No-Man requested a copy of the letter from Ms. Dunderdale be posted here.

I don't have a problem with that but the letter itself is a bit long and often tedious, repetitive, etc. The following is a paragraph from that letter that sums up the spirit and content.

Here is the paragraph I refer to in my column:

"Consideration has, and will continue to be given to industrial development opportunities as they arise. In 2002, a study was completed with Alcoa on the feasibility of locating an aluminium smelter in the province to be powered from the Lower Churchill. At that time, it was concluded that it was not a viable option and in fact required almost $1 billion of Government financial assistance. To attract industrial customers, the Province must compete globally with low cost energy supplies, low cost labour and other competitive advantages."

Anonymous said...

Long and tedious?

I'm suspicious.

Why won't you post the letter?

Patriot said...

Hey, you want the letter here it is. I would'nt want to build a mystery in your mind where none should exist. Enjoy:


November 28, 2006





The Newfoundland and Labrador Defense League
nldl_nl@yahoo.ca

Dear Sir:

I am writing in response to your suggestion regarding commissioning an independent cost/benefit analysis of options for the use of Lower Churchill Power in the province.

The Government of Newfoundland and Labrador has taken a new approach toward development of the Lower Churchill resource. This approach was adopted with the primary objective of maximizing benefits for the Province.

To achieve this objective, in 2005 an international request for expressions of interest and proposals was launched in order to identify all possible development options for the Lower Churchill resource. Following an assessment of the responses to this request, in May of this year it was announced that Newfoundland and Labrador Hydro (NLH) would lead development of the resource. NLH has now developed a comprehensive planning and decision process to execute the development. This work includes assessment of market opportunities, including provincial requirements, and market access. Ensuring availability of electricity to meet our provincial requirements over the long term, including potential industrial customer requirements, is a priority.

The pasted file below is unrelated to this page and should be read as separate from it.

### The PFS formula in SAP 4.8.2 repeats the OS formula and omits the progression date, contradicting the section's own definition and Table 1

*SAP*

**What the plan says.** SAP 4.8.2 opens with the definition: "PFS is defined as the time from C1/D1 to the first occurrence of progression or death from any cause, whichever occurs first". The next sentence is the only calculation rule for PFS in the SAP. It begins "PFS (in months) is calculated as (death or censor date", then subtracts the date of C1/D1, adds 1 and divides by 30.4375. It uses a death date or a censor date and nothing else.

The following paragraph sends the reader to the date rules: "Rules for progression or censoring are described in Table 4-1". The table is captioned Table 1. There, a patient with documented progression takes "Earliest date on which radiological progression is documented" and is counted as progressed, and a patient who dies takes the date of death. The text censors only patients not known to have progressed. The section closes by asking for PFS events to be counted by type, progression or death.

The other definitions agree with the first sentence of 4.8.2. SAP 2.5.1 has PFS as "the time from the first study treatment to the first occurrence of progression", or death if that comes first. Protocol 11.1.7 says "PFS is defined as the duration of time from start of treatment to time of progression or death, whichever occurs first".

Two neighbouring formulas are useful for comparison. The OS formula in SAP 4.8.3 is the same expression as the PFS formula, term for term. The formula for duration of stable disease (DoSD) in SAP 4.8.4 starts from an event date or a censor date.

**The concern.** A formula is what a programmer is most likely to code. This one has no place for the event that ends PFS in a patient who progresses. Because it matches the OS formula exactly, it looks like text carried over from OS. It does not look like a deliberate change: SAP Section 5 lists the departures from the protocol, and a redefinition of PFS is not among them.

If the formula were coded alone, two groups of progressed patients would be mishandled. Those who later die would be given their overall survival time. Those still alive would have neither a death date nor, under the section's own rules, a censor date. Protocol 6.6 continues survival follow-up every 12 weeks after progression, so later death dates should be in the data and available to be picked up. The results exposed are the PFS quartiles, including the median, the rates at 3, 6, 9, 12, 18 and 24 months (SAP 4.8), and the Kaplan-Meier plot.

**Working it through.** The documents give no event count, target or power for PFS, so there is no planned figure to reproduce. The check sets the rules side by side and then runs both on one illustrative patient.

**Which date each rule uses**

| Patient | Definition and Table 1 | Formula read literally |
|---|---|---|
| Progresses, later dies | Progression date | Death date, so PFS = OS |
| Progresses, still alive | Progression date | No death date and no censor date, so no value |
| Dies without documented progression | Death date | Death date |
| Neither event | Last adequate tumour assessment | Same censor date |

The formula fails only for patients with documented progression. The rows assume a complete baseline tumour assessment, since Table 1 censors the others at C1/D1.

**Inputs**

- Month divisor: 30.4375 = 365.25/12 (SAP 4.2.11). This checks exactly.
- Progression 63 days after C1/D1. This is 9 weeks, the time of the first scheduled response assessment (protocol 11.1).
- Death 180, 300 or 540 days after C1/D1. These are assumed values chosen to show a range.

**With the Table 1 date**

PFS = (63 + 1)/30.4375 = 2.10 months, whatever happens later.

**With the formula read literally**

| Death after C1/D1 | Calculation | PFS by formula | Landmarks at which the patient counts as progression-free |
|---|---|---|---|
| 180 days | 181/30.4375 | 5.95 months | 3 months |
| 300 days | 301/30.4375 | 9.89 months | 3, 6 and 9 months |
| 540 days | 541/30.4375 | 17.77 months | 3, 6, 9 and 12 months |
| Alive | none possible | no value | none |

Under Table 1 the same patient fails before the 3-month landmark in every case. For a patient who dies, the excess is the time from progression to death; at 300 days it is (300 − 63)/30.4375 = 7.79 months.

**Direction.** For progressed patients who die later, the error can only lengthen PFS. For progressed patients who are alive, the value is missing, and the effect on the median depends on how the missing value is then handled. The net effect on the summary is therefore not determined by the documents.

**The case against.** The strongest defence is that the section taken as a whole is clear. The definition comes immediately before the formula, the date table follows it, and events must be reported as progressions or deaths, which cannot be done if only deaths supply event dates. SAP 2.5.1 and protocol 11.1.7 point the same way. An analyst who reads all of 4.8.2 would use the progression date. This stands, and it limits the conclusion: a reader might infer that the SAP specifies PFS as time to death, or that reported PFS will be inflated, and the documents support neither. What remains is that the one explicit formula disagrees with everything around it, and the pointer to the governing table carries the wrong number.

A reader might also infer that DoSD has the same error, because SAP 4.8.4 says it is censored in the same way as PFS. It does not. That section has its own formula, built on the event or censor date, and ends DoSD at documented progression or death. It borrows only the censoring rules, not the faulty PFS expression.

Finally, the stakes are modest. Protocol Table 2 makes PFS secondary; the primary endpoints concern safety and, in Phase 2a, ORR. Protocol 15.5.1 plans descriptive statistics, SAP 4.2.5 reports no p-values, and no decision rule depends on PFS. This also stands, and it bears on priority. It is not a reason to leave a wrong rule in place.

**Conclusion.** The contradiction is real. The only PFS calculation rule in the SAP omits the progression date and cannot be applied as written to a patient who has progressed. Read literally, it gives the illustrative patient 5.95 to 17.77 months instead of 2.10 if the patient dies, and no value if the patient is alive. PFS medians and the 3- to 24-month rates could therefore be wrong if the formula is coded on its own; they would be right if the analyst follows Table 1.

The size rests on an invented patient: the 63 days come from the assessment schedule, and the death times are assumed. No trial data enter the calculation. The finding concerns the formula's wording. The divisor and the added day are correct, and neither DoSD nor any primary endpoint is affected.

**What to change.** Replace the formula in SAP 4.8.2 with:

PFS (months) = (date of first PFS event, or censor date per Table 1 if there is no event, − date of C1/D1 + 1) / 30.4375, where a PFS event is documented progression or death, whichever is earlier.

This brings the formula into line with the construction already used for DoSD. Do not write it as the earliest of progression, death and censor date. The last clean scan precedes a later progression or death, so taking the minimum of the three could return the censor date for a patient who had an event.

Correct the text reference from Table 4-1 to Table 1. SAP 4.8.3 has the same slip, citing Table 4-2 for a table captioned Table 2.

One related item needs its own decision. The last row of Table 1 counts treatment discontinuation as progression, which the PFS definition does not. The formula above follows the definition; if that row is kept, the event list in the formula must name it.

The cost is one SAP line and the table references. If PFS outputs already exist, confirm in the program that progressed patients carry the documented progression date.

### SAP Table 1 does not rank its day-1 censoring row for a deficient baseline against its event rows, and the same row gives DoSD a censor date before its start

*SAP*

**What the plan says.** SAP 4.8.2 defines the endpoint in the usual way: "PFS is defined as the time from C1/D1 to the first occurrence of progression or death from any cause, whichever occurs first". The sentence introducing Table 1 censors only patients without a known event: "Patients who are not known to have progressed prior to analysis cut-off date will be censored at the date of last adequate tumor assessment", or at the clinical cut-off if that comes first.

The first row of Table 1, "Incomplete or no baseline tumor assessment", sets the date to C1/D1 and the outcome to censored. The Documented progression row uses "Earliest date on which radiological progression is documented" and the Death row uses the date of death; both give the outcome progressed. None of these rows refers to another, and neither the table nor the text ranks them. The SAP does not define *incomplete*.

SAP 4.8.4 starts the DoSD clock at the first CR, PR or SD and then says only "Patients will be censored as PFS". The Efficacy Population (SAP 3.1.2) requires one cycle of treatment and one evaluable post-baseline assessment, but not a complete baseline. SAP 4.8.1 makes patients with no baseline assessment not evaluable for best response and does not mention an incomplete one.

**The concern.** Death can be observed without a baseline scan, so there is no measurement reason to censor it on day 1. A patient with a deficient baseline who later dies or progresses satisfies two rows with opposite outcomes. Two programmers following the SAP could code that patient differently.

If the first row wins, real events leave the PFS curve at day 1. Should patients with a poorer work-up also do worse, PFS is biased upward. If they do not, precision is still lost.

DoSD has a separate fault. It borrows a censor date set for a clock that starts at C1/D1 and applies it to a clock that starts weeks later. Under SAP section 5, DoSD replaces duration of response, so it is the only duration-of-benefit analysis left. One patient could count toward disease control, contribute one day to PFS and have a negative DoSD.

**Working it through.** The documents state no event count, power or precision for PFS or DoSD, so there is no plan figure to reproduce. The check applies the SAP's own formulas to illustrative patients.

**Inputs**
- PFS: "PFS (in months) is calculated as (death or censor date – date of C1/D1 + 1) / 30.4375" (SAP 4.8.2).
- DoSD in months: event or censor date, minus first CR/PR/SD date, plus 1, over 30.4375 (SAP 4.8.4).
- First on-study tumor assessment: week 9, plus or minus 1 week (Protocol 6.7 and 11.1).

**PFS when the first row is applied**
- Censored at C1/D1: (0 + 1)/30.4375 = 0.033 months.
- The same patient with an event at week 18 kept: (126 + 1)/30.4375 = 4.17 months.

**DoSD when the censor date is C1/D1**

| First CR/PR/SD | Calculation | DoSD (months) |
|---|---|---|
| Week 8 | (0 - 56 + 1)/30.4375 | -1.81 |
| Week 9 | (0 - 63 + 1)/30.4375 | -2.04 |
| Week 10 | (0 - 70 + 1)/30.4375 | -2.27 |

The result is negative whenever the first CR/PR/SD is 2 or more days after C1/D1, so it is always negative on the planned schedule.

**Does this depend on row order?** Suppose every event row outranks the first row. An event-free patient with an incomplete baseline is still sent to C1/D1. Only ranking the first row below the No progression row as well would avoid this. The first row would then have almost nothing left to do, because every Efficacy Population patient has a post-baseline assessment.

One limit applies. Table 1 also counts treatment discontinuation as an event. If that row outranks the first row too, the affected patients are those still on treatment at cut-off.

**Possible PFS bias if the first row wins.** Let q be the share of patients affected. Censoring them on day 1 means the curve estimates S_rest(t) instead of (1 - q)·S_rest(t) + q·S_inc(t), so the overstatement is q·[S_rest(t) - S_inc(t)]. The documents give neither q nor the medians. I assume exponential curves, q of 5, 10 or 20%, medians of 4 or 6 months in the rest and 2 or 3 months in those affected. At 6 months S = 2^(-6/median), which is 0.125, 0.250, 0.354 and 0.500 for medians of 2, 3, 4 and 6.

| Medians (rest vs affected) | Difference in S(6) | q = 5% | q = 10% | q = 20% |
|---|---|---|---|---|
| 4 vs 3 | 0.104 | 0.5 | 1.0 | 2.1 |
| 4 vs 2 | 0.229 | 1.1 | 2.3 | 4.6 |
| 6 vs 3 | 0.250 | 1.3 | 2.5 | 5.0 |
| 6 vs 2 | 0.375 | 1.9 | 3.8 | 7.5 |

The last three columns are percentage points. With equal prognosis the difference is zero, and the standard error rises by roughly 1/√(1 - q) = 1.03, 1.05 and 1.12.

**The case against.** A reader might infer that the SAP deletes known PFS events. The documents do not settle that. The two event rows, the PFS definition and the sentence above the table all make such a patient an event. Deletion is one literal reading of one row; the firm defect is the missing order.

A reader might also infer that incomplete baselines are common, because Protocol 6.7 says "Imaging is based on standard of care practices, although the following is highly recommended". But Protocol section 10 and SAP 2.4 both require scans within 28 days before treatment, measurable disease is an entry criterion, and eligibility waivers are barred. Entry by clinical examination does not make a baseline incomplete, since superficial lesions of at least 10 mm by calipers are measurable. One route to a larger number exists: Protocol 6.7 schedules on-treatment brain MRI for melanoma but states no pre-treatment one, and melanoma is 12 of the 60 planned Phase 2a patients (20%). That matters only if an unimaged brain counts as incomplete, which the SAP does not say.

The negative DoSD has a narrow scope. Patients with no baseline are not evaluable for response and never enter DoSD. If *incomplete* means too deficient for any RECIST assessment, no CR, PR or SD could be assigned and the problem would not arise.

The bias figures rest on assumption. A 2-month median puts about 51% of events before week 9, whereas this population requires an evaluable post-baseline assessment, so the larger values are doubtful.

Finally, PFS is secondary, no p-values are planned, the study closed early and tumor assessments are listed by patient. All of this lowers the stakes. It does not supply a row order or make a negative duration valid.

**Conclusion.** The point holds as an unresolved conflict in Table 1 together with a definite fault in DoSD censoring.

Consideration has, and will continue to be given to industrial development opportunities as they arise. In 2002, a study was completed with Alcoa on the feasibility of locating an aluminium smelter in the province to be powered from the Lower Churchill. At that time, it was concluded that it was not a viable option and in fact required almost $1 billion of Government financial assistance. To attract industrial customers, the Province must compete globally with low cost energy supplies, low cost labour and other competitive advantages.






The Government agrees that as industrial opportunities arise, the forecast overall economic impacts of industrial operations powered from the Lower Churchill have to be analyzed in the context of the economic and financial viability of the hydro development itself, also taking into consideration forecast profits to be generated from exports. This analysis will be carried out by Government and NLH. We will continue to assess all market opportunities to achieve the objective of maximizing benefits for the people of the province.

Sincerely yours,



KATHY DUNDERDALE, MHA
Minister

c. Premier’s Office

Anonymous said...

What did you edit out?

Patriot said...

Anon 10:08 wrote: "what did you edit out". That's not event worth a response so that's the only one you'll get. If you don't believe me about what was said contact Minister Dunderdale or Premier Williams andsk them about what was said by each of them. I'd appreciate learning what you find out because that's exactly what I'm trying to do, get answers.

Go for it if you don't believe me.

Anonymous said...

The following appeared in Mining weekly


Vale may build aluminium smelter in Colombia
By: Liezel Hill
Published: 31 Jan 08 - 23:58
Brazilian mining, energy and logistics group Campanhia Vale do Rio Doce (Vale) has studied power generation projects in Colombia to potentially supply energy to an aluminium smelter, but has not made any decisions regarding investment in the country.

Senior management had also not yet analysed any of these options, the group said on Thursday.

The company is looking for opportunities to exploit its reserves of bauxite, used to make aluminium, but needs to find a source of low-cost energy before it chooses a location for an aluminium smelter, Vale said in a statement on its website.

“As one of the largest producers of coal in the world, Colombia has been indicating its interest in attracting investments to its coal business,” the firm said.

On the other hand, Vale became a coal producer with the acquisition of Australian operations in 2007, and it plans to develop the Moatize project in Mozambique.

It is also performing a feasibility study on the Belvedere coal deposit in Australia and is building a coal-fired thermal plant in Barcarena, Brazil.

"As usual, these investment options will be duly analysed by the company’s management," the firm said.

Vale is increasingly diversifying beyond its primary iron-ore and nickel businesses.

CEO Roger Agnelli said last year that he wanted the Brazilian group to overtake the world's biggest miner, BHP Billiton.